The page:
How about our nontraditional candidates — those who have not held elective office? Their record is mixed. Sure, they're all smart, but are they taking the time and effort to learn the issues? A president may have the best advisers possible, but if he doesn't understand the issues so that he can interact with advisers, other world leaders and the public in an intelligent way, he is a mere figurehead, not a president.

Let's begin with Donald TrumpDonald TrumpClinton calls Mark Cuban a 'real billionaire' to swipe at Trump Election 'like a bad dream' for former Miss Universe GOP lawmakers give Trump bad reviews on debate performance MORE. Unfortunately, few expect him to study the issues. As I've written elsewhere, Trump serves the role of the mythological trickster in American politics. The trickster Trump has the intellect, or esoteric knowledge that others lack, to play tricks or otherwise disobey normal rules and conventional behavior. The Republican Party has, to its great benefit or detriment, two tricksters. Trump and former Alaska Gov. Sarah Palin. They revel in playing tricks, disobeying rules and conventional behavior. Trump doesn't have to study. He plays by different rules. As does Palin. Which is sad.

Carly Fiorina owes her rise in the polls after the CNN debate in part to the fact that she did her homework; that she could study and learn — or at least she appeared to have done so by having lots of specific answers and recommendations. While others are saying she is prone to exaggeration — a video that she said exists doesn't; she really doesn't come from humble beginnings as she says; her "success" at Hewlett-Packard is less than she makes it out to be; and that she doesn't really know what the Sixth Fleet is — she fooled me. For now, she appears to be smart and knowledgeable. A scholar. We'll see what the future holds.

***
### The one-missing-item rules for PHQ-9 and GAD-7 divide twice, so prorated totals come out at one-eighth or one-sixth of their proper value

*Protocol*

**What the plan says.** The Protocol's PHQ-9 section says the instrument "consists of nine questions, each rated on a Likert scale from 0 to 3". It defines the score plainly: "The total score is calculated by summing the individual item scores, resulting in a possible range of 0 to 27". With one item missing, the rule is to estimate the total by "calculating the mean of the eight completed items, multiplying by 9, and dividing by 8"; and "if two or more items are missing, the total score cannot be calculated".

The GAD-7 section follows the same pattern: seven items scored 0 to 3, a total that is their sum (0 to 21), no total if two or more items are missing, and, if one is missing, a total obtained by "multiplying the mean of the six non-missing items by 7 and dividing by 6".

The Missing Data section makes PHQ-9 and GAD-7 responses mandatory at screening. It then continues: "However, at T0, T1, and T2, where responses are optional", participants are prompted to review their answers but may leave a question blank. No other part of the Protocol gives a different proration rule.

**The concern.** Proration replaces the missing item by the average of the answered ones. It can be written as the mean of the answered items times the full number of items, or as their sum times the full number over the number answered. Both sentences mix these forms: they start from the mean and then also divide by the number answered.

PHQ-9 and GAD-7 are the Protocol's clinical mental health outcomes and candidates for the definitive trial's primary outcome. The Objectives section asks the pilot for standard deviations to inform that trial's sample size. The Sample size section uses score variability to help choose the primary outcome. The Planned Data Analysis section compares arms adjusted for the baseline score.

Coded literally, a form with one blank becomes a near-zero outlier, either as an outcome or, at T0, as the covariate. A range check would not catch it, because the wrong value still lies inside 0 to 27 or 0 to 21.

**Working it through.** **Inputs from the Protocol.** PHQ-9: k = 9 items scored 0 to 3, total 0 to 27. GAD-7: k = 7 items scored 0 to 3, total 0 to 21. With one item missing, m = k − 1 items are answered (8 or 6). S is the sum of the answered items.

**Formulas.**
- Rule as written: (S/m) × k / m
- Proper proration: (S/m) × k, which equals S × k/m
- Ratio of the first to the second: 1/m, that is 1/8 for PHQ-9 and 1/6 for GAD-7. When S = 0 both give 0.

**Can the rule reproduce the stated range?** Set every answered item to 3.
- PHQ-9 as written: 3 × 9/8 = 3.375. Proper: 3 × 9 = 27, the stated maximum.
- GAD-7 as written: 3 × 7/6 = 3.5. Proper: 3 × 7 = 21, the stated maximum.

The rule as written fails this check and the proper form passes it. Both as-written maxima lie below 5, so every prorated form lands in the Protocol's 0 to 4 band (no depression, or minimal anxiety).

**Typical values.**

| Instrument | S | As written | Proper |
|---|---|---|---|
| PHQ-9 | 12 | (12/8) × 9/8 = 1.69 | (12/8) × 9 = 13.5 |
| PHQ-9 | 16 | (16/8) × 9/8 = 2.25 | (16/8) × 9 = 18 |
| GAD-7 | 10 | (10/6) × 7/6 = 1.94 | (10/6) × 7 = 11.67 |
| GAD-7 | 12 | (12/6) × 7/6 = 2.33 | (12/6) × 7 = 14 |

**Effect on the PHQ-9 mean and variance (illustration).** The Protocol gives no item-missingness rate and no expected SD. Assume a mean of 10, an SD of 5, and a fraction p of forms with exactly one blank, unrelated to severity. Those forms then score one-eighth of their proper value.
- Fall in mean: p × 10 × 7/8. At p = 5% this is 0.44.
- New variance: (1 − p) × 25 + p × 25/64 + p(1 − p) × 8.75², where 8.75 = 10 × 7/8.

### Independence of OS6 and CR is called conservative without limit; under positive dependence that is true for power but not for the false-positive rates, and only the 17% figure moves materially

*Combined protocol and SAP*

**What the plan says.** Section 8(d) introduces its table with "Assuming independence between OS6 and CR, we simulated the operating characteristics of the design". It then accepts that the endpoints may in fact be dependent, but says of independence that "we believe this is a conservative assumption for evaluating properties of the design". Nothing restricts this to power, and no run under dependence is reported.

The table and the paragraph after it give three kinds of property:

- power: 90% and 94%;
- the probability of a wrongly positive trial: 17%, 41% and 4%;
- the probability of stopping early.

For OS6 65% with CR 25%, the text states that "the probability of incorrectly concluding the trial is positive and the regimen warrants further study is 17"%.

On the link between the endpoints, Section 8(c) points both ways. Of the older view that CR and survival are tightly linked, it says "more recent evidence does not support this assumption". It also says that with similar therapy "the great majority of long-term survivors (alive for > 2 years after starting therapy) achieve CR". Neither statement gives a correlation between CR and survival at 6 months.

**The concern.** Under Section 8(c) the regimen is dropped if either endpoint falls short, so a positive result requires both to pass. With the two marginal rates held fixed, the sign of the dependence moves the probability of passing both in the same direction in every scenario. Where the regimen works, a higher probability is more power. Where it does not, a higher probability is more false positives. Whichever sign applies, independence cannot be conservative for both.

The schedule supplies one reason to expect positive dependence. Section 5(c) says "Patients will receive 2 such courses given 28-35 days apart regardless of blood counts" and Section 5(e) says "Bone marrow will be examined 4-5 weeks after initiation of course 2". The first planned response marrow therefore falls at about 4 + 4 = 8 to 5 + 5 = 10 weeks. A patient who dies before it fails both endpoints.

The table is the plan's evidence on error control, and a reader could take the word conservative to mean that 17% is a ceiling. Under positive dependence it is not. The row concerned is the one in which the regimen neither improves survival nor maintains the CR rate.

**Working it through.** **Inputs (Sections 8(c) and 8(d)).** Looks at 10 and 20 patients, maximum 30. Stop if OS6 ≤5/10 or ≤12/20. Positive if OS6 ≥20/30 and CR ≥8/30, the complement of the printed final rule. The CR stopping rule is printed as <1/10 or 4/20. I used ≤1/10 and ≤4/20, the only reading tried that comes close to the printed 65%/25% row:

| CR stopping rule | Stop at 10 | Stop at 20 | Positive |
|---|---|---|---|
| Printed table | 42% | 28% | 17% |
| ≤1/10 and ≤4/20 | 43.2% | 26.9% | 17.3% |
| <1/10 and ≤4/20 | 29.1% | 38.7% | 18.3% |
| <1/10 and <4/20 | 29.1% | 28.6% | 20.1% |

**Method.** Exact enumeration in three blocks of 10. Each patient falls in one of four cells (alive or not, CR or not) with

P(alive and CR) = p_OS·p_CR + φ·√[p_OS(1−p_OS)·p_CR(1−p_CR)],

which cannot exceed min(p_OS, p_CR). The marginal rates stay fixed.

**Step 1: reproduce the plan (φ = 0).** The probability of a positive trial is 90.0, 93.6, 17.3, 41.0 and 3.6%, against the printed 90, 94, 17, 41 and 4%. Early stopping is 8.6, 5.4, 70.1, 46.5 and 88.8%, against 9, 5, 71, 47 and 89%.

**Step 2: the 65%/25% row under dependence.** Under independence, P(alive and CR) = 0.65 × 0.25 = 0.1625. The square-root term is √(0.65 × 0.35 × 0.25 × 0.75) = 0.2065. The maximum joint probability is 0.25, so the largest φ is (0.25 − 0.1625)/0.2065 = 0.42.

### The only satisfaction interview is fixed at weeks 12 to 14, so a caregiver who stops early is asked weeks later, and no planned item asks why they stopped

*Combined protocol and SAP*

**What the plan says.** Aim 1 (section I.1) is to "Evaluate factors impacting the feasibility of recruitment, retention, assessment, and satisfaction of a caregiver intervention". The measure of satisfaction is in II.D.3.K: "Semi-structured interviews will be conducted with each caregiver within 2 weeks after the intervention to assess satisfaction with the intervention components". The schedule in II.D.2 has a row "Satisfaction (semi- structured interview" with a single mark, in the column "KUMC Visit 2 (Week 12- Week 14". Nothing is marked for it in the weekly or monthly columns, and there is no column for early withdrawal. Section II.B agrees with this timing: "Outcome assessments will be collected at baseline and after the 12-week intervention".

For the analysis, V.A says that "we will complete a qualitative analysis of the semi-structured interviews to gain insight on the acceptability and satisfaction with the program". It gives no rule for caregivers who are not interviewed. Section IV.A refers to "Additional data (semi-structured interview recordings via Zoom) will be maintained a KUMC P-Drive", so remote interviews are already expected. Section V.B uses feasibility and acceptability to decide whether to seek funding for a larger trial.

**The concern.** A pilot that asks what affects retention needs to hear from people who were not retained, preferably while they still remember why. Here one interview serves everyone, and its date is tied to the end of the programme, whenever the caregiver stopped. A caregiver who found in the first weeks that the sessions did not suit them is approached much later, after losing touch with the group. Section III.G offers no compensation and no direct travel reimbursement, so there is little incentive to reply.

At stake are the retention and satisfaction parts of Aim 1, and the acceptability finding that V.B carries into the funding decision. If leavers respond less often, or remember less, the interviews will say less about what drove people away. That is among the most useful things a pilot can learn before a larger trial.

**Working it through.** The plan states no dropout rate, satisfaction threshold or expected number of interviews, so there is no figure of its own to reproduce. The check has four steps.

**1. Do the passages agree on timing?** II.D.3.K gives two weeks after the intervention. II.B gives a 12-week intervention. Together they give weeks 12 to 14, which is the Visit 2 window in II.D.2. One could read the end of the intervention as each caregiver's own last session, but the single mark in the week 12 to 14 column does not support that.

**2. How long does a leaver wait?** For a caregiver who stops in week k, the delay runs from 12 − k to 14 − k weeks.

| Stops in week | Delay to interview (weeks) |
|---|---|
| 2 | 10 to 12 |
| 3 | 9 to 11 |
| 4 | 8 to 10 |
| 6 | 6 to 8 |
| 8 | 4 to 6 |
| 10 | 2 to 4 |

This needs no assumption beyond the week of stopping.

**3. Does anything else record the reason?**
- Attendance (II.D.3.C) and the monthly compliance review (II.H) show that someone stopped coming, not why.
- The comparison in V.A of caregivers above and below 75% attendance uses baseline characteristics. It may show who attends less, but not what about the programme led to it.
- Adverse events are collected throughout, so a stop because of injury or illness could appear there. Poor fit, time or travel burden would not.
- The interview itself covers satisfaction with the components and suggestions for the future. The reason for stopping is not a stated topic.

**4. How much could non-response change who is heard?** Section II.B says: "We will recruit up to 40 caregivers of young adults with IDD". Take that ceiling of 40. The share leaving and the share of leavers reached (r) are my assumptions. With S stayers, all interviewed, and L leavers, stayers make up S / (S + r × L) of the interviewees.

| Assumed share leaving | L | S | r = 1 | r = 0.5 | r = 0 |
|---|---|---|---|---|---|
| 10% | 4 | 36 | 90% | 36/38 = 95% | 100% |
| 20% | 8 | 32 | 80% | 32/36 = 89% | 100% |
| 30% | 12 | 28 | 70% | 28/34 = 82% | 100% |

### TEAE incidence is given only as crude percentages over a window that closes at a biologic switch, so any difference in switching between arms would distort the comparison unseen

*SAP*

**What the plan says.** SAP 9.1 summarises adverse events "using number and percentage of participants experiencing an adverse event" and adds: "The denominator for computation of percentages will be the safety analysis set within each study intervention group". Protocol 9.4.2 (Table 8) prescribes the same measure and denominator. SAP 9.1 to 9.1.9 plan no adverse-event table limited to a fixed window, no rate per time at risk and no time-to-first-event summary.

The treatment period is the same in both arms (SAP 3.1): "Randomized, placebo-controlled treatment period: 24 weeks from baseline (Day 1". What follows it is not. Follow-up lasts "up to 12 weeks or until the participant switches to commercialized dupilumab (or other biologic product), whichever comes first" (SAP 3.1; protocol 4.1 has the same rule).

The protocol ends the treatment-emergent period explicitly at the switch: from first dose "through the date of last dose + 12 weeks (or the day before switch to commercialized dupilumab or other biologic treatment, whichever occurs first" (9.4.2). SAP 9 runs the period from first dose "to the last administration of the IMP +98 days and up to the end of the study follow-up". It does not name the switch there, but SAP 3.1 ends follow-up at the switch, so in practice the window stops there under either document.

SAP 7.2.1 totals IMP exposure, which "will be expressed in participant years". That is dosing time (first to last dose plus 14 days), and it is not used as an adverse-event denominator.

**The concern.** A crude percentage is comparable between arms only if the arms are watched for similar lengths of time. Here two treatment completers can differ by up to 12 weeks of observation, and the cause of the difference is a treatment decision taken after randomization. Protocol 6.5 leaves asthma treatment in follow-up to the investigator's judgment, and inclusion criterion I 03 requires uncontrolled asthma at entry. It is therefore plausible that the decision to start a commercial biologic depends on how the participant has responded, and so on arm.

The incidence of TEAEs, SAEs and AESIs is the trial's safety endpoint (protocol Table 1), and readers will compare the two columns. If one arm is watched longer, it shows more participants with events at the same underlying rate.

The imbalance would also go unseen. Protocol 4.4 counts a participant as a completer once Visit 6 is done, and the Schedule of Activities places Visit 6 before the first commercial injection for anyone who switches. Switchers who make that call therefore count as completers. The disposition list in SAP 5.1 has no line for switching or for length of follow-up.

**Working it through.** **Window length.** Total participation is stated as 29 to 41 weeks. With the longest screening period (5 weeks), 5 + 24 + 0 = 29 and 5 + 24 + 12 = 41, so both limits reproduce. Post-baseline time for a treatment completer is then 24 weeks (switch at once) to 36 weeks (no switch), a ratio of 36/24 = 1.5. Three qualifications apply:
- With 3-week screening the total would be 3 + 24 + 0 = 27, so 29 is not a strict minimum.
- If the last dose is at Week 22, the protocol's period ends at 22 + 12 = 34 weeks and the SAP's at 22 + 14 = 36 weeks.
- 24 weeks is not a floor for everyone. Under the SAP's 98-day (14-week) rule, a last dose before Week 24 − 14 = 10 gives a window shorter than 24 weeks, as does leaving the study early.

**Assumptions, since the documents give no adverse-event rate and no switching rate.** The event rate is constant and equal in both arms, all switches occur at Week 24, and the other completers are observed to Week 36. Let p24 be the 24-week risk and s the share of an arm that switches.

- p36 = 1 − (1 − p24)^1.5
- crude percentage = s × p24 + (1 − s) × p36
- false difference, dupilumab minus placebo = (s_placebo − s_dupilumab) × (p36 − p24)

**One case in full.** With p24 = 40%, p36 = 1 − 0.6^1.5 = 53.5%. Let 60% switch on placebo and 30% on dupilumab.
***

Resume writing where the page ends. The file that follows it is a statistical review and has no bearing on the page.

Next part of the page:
Carson is different. Smart, yes. A proven talent in his field, and a scholar. While he clearly prepared for his career, he appears to have done little or no preparation in his run for president, and the media are giving him a pass on it. During debates, he reminds me of the kid who sits in the back of the class who's happy that he hasn't been called on by the teacher. The less time he is allowed in the debates, the better he looks. And when he is called upon, his answers are invariably vague and general.

Furthermore, when he strays from his field, his "knowledge" is questionable — no, let me rephrase that: It’s plain wrong. His comments on the timing of vaccinations resulted in an immediate smackdown by the American Academy of Pediatrics. His perspectives on the human-related causes of climate change and the evolution of life on earth are far out of line with mainstream science. He's an expert in his field — neuroscience — yet he presumes to doubt the conclusions of scientists in other fields in which he has no expertise. I doubt if he would appreciate a climate scientist casting doubt on his neurological expertise. Yet he has no hesitation in dismissing the work of others, despite his lack of training.

Carson is smart, and he's shown that he knows how to study, but for some reason in his run for the presidency, he's chosen not to. That should make Republican voters wary. While he has more than adequately demonstrated that he knows where to find a patient's superior temporal gyrus in his or her cerebrum, he's given us no indication that he has any idea even of the location of Iran on a map, let alone how best to deal with the Iranians.

And given his recent statement on Muslims and the presidency, he's also shown us that he hasn't put his reading glasses on and spent much time studying the most important of all American documents — the Constitution.

Leonard is an anthropologist who covers politics for KNIA/KRLS Radio in Knoxville and Pella, Iowa. He is the author of Yellow Cab.